One final suggestion: you could considering quantifying this using more than just a single number. If you have YTD earnings for every single month of the year, for several years, you could make a plot (a graph) of the cumulative percentage earnings vs. time for each year, and compare them. Maybe in some years it increases towards 100% very steeply at first, because most donations came in early in the year and then it tapers off. Or maybe, every year, it's close to a straight line (with constant slope), because the rate of donations is steady over the year: you get about the same amount coming in every month). That graph, I think, would be very informative to look at.
 

cmbarona

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Thanks, that makes a lot of sense now.

This brings me to part 2 of my question. Is there a meaningful percentage I can present to show variance from goal, and if so, how do I calculate it? Keep in mind, I'll project this based on two figures, a 5-year average of total yearly giving and goals we set at the beginning of the year.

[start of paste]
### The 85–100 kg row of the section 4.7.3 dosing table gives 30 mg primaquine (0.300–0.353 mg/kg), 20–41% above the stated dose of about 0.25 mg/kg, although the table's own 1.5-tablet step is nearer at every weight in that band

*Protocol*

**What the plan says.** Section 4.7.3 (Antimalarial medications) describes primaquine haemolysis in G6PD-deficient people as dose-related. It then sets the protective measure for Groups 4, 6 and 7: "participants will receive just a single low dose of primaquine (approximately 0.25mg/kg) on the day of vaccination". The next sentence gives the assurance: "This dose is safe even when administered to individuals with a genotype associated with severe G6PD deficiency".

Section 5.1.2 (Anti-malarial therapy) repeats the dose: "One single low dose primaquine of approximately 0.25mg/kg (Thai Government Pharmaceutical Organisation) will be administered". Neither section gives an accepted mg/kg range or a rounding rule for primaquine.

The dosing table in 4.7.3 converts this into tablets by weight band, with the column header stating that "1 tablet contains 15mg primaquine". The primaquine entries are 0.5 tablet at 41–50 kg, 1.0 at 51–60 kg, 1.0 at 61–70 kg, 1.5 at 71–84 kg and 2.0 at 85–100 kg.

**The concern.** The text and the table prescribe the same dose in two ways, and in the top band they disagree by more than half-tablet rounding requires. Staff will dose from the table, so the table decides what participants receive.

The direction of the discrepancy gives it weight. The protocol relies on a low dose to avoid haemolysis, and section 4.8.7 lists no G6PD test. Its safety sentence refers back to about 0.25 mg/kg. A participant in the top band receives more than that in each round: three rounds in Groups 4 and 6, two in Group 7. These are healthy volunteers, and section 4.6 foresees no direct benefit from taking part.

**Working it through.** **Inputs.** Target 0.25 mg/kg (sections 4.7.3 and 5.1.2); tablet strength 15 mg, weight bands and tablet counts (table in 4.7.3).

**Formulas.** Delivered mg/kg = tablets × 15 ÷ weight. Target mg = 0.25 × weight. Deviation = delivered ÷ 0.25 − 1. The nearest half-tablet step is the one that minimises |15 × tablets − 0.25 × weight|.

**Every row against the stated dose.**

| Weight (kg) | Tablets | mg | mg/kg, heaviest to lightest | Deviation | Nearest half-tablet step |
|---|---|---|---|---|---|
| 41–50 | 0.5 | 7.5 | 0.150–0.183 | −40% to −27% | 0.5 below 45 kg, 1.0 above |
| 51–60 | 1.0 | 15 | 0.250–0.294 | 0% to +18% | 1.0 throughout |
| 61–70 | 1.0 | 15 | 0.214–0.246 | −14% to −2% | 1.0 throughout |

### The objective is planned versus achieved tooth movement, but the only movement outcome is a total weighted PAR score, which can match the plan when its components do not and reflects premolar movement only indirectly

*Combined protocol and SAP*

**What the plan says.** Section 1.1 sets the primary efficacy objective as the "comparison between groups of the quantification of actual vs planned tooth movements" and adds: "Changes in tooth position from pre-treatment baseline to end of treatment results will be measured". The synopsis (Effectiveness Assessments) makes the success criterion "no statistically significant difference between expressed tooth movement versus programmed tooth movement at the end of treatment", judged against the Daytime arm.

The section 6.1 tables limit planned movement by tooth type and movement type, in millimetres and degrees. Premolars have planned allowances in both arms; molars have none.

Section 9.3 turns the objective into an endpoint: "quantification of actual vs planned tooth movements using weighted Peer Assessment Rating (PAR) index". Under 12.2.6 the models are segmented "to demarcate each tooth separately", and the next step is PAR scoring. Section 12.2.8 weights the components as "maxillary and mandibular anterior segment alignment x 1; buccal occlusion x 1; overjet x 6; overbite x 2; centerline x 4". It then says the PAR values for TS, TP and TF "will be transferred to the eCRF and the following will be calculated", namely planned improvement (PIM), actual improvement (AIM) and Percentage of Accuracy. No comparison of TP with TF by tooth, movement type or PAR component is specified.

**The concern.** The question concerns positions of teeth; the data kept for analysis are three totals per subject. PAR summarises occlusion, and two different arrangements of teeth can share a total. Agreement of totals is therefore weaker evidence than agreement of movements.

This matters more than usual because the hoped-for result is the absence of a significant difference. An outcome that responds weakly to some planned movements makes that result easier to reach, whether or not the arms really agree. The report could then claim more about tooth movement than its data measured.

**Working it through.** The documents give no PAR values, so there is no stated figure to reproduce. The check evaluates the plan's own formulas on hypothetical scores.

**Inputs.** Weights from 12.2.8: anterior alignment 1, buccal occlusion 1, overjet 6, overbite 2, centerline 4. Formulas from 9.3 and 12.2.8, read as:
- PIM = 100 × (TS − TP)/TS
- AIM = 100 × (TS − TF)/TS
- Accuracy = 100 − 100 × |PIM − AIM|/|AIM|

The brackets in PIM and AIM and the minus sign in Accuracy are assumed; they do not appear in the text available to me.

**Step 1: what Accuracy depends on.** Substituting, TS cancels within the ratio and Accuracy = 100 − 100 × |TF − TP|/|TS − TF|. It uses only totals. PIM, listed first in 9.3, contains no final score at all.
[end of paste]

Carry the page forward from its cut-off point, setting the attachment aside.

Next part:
So, let's say by this point in the year we expect to have received 60% of total yearly donations. And let's say the average giving over the last 5 years is $750k, but we set an optimistic goal for this year of $1M.

Adjusted goal for 5-year average is therefore .6 * 750000 = 450,000. And the adjusted goal for the goal we set is .6 * 1000000 = 600,000. Easy enough, we've got our benchmarks now.

Now, let's compare actual current giving to those benchmarks. Let's say we've raised $500k thus far this year. We're $50k ahead of the average, but $100k behind our goal.

Here's the question. Is there any meaningful way to represent that +$50k and -$100k in their own percentages? How would I calculate it?
 

j-astron

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Now, let's compare actual current giving to those benchmarks. Let's say we've raised $500k thus far this year. We're $50k ahead of the average, but $100k behind our goal.